|Publication number||US8180864 B2|
|Application number||US 10/939,257|
|Publication date||May 15, 2012|
|Filing date||Sep 10, 2004|
|Priority date||May 21, 2004|
|Also published as||US20060036715|
|Publication number||10939257, 939257, US 8180864 B2, US 8180864B2, US-B2-8180864, US8180864 B2, US8180864B2|
|Original Assignee||Oracle International Corporation|
|Export Citation||BiBTeX, EndNote, RefMan|
|Patent Citations (53), Referenced by (9), Classifications (5), Legal Events (4)|
|External Links: USPTO, USPTO Assignment, Espacenet|
This application claims priority from the following application, which is hereby incorporated by reference in its entirety:
U.S. Provisional Patent Application No. 60/573,051, entitled SYSTEM AND METHOD FOR SCRIPTING TOOL FOR SERVER CONFIGURATION by Satya Ghattu, filed May 21, 2004.
A portion of the disclosure of this patent document contains material which is subject to copyright protection. The copyright owner has no objection to the facsimile reproduction by anyone of the patent document or the patent disclosure, as it appears in the Patent and Trademark Office patent file or records, but otherwise reserves all copyright rights whatsoever.
This invention relates to the field of scripting tools for server configuration.
A scripting tool of a server running application software modules provides a scripting interface that a developer can use to interact with and/or configure the server. Here, the scripting interface can be, but is not limited to, a command-line scripting shell (window), a graphical user interface (GUI), a browser, and other suitable interface. Using the scripting tool, a user (an administrator and/or operator) of the server can perform administrative tasks and initiate configuration and/or runtime information changes on the server. Here the server can be, but is not limited to, a web server, an application server, a database server, an administrative server, and other suitable server.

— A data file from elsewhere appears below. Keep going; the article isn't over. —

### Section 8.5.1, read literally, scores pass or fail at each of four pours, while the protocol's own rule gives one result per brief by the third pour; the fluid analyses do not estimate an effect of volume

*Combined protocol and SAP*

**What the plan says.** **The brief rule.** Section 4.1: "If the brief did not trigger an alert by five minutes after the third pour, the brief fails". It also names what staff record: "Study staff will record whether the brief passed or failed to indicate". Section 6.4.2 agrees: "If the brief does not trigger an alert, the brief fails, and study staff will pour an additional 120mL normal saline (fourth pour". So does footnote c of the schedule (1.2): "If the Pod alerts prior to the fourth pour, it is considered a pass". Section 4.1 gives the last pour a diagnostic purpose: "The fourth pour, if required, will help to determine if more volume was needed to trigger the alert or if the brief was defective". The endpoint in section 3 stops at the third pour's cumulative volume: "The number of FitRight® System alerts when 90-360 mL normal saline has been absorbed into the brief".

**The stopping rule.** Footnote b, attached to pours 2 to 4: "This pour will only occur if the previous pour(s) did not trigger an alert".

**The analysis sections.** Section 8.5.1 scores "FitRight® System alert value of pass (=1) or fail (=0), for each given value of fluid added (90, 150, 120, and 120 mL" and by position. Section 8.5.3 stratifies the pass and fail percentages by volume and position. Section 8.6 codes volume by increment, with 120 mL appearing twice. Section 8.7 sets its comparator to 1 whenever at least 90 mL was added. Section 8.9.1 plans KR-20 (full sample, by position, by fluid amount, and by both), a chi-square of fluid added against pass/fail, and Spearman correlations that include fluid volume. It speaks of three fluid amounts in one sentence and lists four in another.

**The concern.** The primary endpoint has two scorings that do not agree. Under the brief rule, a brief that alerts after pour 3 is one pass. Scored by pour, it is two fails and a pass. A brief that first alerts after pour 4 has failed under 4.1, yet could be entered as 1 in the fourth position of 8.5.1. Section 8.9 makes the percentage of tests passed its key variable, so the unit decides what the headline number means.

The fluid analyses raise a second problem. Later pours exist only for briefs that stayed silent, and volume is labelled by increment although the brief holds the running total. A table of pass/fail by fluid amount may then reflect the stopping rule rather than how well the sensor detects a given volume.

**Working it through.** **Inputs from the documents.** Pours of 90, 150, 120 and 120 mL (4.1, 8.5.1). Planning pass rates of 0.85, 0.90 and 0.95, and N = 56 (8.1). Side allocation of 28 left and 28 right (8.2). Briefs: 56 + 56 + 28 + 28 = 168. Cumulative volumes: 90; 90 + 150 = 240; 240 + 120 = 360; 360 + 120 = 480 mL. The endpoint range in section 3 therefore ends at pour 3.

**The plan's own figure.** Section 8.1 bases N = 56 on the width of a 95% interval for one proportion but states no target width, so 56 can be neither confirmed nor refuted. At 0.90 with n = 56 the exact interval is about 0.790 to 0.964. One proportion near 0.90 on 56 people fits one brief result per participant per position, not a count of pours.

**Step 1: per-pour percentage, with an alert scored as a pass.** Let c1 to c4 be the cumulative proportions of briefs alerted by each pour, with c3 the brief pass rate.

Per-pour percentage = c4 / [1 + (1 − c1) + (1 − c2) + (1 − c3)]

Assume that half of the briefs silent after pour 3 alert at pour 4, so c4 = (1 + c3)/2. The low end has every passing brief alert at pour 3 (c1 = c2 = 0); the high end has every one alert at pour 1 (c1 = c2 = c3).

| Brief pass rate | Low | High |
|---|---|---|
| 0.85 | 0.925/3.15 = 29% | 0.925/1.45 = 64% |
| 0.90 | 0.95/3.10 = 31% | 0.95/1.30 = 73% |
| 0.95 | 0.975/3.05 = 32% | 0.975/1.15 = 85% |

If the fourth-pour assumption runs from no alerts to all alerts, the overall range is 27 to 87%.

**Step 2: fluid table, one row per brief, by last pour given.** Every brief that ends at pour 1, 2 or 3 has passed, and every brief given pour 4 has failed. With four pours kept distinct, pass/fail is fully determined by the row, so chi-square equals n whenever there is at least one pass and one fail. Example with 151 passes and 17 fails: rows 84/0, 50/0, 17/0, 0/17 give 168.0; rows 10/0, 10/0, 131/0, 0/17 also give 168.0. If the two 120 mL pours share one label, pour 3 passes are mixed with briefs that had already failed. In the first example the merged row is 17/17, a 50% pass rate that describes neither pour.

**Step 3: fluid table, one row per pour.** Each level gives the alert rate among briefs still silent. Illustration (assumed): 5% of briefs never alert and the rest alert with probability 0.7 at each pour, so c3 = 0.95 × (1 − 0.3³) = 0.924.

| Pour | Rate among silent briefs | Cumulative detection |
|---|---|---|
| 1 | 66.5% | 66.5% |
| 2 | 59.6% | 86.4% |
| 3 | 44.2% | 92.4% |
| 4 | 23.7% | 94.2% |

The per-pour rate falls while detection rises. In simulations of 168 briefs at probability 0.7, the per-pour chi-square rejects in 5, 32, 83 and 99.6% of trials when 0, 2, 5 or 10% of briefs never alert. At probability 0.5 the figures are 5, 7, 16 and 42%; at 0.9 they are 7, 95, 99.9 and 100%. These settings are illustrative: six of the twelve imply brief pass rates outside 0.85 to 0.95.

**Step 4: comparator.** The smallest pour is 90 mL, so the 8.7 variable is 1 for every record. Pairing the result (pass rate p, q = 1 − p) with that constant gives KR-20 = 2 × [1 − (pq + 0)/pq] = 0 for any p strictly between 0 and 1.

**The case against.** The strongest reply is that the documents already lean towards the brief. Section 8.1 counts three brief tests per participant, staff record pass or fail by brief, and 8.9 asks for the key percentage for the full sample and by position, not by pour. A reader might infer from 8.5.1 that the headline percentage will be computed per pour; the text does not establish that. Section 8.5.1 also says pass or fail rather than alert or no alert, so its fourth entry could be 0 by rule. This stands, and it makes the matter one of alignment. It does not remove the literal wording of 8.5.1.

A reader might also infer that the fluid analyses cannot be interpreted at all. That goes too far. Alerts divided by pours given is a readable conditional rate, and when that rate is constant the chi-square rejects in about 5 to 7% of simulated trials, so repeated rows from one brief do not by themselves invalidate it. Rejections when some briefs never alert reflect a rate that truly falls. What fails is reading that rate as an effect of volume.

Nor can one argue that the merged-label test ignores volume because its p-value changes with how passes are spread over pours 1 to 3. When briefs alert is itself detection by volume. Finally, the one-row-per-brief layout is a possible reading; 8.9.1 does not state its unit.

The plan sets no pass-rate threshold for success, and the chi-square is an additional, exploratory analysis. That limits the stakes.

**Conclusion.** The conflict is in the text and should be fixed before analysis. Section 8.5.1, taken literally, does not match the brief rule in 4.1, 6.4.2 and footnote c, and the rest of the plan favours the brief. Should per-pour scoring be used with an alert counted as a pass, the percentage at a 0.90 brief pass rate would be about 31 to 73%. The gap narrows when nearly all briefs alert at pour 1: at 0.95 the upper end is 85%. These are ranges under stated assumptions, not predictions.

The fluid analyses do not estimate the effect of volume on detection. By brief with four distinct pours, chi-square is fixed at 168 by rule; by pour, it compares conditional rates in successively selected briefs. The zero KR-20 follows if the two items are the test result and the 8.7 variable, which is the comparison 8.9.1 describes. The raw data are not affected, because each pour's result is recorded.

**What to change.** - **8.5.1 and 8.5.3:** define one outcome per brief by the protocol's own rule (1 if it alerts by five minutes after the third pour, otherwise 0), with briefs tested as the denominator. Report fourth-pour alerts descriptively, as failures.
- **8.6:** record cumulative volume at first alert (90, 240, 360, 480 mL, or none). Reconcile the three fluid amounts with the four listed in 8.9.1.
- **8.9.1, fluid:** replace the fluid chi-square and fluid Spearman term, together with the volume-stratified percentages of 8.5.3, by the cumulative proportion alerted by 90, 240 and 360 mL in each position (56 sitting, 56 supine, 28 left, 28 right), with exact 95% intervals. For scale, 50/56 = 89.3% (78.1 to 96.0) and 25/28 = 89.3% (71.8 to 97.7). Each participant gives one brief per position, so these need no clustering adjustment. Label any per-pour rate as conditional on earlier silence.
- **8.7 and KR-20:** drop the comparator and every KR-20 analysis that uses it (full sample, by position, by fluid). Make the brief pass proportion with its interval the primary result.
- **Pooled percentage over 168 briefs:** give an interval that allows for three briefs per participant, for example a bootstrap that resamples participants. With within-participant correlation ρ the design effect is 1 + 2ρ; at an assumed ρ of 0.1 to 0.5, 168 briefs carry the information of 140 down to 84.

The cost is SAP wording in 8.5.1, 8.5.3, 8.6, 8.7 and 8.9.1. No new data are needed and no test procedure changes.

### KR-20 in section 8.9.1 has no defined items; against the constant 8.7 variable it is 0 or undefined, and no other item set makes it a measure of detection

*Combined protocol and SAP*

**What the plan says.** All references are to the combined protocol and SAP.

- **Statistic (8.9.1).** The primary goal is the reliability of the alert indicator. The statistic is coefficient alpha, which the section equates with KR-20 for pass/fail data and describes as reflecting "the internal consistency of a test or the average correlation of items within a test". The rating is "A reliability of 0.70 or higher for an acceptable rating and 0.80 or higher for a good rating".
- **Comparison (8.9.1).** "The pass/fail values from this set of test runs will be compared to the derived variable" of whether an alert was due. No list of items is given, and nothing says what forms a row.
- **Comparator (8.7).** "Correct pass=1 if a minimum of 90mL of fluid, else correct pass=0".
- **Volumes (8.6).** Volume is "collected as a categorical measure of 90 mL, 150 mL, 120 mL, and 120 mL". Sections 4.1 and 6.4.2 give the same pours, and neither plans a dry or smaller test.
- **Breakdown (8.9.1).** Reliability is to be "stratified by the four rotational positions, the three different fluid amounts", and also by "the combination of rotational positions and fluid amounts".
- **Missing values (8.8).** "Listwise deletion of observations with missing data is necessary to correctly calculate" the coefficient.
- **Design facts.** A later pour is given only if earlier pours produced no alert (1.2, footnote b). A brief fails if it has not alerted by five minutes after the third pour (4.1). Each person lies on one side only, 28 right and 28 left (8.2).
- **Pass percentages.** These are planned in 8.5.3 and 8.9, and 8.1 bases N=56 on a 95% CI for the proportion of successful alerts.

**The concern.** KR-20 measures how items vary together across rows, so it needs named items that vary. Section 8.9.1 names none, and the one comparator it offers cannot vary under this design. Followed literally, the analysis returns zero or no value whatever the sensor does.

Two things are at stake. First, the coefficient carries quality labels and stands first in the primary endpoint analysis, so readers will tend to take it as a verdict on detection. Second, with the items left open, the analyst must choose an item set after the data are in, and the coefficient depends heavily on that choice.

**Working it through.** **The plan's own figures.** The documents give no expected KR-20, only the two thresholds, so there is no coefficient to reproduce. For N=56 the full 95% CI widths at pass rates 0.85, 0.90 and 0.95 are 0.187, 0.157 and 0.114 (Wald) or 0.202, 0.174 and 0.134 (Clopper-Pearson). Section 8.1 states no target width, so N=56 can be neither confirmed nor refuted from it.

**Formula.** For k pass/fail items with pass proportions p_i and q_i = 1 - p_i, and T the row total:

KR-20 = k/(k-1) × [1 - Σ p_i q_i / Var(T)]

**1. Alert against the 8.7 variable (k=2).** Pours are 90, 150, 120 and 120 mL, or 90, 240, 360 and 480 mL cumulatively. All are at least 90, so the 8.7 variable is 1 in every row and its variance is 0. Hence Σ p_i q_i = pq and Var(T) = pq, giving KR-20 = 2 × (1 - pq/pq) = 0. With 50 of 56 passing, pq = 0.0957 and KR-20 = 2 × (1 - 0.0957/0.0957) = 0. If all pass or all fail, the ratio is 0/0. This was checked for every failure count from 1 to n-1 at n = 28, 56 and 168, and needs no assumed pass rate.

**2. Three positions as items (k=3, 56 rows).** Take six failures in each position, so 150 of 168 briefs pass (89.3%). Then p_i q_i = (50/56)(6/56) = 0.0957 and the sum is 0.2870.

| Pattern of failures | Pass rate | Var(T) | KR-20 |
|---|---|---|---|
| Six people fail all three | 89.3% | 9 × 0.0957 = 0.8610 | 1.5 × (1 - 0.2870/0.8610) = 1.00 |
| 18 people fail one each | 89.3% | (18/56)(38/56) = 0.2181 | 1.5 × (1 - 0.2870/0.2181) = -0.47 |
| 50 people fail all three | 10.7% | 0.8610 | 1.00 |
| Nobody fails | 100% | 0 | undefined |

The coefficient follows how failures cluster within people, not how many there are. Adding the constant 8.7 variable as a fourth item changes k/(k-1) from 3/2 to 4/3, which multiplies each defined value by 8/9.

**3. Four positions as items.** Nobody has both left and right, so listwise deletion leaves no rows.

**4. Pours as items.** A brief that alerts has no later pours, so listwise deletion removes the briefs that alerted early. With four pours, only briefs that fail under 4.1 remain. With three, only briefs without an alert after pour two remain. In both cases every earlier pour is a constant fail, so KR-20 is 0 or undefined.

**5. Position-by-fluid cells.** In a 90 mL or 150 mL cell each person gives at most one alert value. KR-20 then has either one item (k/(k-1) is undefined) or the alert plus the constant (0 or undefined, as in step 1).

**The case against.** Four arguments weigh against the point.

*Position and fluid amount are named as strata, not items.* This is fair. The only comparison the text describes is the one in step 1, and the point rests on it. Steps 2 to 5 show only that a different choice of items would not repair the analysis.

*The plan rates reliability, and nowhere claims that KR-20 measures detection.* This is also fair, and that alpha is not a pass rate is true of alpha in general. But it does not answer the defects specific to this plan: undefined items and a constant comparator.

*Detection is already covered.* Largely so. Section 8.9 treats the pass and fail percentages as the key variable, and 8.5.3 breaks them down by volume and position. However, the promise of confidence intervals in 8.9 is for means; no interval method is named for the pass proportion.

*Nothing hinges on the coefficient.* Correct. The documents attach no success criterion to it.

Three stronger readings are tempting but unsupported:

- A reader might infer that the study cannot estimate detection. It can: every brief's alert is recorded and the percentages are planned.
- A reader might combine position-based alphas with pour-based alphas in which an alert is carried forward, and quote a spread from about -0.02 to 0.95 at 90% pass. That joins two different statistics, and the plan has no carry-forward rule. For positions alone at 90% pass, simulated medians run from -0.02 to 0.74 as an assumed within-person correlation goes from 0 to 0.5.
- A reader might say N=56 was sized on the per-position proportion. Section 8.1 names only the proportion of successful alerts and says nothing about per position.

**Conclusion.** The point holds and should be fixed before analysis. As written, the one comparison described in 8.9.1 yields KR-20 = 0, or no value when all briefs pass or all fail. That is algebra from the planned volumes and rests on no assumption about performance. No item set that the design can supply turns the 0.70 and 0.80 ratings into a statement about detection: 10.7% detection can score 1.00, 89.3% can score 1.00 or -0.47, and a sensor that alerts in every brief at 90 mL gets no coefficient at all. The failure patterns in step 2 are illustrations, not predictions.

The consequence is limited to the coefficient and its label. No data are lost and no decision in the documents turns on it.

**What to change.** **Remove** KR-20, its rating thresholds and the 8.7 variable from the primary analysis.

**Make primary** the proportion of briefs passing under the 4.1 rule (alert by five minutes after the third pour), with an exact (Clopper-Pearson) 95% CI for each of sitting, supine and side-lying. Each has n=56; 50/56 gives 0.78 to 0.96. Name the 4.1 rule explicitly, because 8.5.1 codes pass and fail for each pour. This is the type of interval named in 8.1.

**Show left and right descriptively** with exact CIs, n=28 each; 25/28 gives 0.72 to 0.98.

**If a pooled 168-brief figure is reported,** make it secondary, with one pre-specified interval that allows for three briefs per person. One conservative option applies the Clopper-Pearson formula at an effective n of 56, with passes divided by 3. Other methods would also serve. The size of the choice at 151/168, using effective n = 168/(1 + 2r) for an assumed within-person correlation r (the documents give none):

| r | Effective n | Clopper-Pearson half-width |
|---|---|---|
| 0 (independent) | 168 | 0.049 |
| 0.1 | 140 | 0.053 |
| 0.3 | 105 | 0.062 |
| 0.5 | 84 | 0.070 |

There has been an essential need for a scripting tool that would allow developers and system administrators to perform both simple and complex changes to their server configurations reliably and interactively. Some current scripting tools only allow a user to connect to the server, execute one instruction, and then disconnect, without reserving any state information of the server for subsequent actions. Since such “one-action-connection” approach often performs only one action per connection, they may not be able to capture repeatable and/or sequential configuration steps such as loops, ifs, and other flow-control constructs that the user needs to perform when configuring a server. In addition, since establishing, authenticating each connection takes time, these tools are often slow and inefficient.